Philanthropy New York proudly hosted a recent debate between Aaron Dorfman (pictured left), Executive Director of the National Committee for Responsive Philanthropy (NCRP), and Adam Meyerson, President of The Philanthropy Roundtable, that focused on issues and concerns raised by NCRP’s recent report, Criteria for Philanthropy at Its Best: Benchmarks to Assess and Enhance Grantmaker Impact.
We asked Mr. Dorfman and Mr. Meyerson for a follow-up to their debate, which they both graciously provided.
I really enjoyed the debate—thanks so much to Philanthropy New York and its members for hosting the event. It was the most thoughtful and substantive examination of Criteria for Philanthropy at Its Best since we released the report two months ago. The event embodied exactly the kind of serious dialogue we were hoping to provoke. Much of the credit for that goes to Vincent Stehle, who did a fantastic job moderating the debate and the discussion.
NCRP’s unique role within the philanthropic community is to bring the voices of nonprofits and of marginalized communities into discussions and deliberations within our sector. I think the debate helped make clear that Criteria for Philanthropy at Its Best puts forward aspirational goals that represent exemplary philanthropy through that NCRP lens. I think people are now starting to understand that we’re not talking about mandates; we’re calling for mutual accountability.
Everything that we advocate is intended to generate the greatest amount of social good possible with limited philanthropic funds—a goal I know was shared by everyone in the room, regardless of whether or not they agreed with NCRP’s recommendations.
Critics—especially those associated with The Philanthropy Roundtable—have said that total, unfettered freedom is what makes philanthropy valuable and that NCRP’s criteria are somehow a threat to that freedom. But we all know that foundations have rights and responsibilities as philanthropic citizens.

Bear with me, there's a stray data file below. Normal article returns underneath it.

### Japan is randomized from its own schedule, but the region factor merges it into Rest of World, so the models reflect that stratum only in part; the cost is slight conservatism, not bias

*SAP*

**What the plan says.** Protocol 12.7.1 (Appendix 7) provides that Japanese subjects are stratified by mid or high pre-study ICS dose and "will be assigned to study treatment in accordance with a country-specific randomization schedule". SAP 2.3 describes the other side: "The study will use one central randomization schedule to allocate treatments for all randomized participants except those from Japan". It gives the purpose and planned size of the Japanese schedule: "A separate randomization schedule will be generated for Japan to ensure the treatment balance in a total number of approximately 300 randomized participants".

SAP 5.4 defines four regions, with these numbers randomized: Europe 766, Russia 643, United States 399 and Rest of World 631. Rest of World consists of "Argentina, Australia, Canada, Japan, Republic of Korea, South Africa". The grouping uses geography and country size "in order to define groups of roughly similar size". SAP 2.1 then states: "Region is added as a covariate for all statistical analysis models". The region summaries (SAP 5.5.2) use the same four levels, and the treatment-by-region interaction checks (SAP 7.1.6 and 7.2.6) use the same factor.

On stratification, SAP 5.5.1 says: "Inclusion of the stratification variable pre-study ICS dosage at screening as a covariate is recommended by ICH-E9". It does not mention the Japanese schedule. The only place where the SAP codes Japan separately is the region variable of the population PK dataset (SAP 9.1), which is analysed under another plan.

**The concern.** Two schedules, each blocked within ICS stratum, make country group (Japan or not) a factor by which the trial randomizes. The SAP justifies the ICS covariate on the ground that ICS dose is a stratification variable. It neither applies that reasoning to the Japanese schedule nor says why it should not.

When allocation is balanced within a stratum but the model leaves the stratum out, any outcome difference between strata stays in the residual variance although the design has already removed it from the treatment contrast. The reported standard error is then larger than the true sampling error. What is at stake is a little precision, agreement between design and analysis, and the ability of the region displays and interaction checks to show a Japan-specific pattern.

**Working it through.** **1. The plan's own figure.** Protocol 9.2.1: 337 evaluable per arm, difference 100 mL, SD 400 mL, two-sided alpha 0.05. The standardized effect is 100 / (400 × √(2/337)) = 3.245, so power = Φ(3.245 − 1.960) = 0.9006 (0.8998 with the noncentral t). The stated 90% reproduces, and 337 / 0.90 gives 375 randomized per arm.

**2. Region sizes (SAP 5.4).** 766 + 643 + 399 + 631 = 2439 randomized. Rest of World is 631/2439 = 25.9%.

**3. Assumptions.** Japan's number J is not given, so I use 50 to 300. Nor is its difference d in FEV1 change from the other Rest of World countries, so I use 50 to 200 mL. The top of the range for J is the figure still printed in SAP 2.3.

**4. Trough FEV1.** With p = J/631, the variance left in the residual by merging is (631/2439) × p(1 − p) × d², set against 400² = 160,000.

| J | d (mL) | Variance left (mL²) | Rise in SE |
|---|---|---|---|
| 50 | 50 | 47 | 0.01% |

In the debate, I was disappointed that Adam Meyerson wasn’t able to articulate any responsibilities he thinks foundations should live up to, beyond complying with the law. The legal minimum is a pretty low threshold for excellence in philanthropy. I hope that by our next debate, on May 28th in Washington, DC, he’ll have a better answer to that question.
I, too, enjoyed the debate, and appreciate the invitation from Philanthropy New York. As we discussed, The Philanthropy Roundtable has multiple concerns about the NCRP criteria, among them:
- NCRP offers a very narrow definition of excellence. Many of the historic achievements of philanthropy—from medical research, to the arts, to environmental protection, to religious education, to the support of private and public universities, to Andrew Carnegie’s construction of public libraries—would fail to meet NCRP’s criteria. One of the greatest achievements of grantmaking in the last decade—networks of schools where low-income children excel academically—doesn’t meet NCRP standards for advocacy.
- NCRP’s standards for governance and grantmaking are arbitrary. To cite one example, while most foundations have volunteer boards, many find it helpful to offer reasonable compensation to their trustees. For instance, the Woods Fund of Chicago paid a young law professor and state senator named Barack Obama to serve on its board. We think decisions such as this should be a judgment call for foundations. So, too, we don’t think “philanthropy at its best” is limited to general operating support. When the St. Giles Foundation launched a sickle cell research program at Columbia University, it wisely recognized it could not achieve its objectives through a general operating grant to Columbia.
- Most of all, we are concerned by NCRP’s argument that foundation dollars are “partially public” dollars and that “the generous tax subsidies provided to donors and to foundations make the government and the public partners with philanthropists in pursuit of the public good.” This premise, based on a misunderstanding of preferential tax treatment for charities and foundations, is an open invitation for legislative and regulatory interference in the decisions of private organizations.
As for the question Aaron Dorfman raises in this blog post, foundations are properly held accountable to government and to the public to ensure that they are using their assets for genuinely charitable purposes. This is a serious and weighty responsibility. Foundations have multiple other responsibilities as they carry out the charitable mission and strategy which their donors and trustees have defined. For these responsibilities, as private organizations that must comply with the law but otherwise have the freedom to determine how to achieve their charitable objectives, foundations are accountable to their trustees.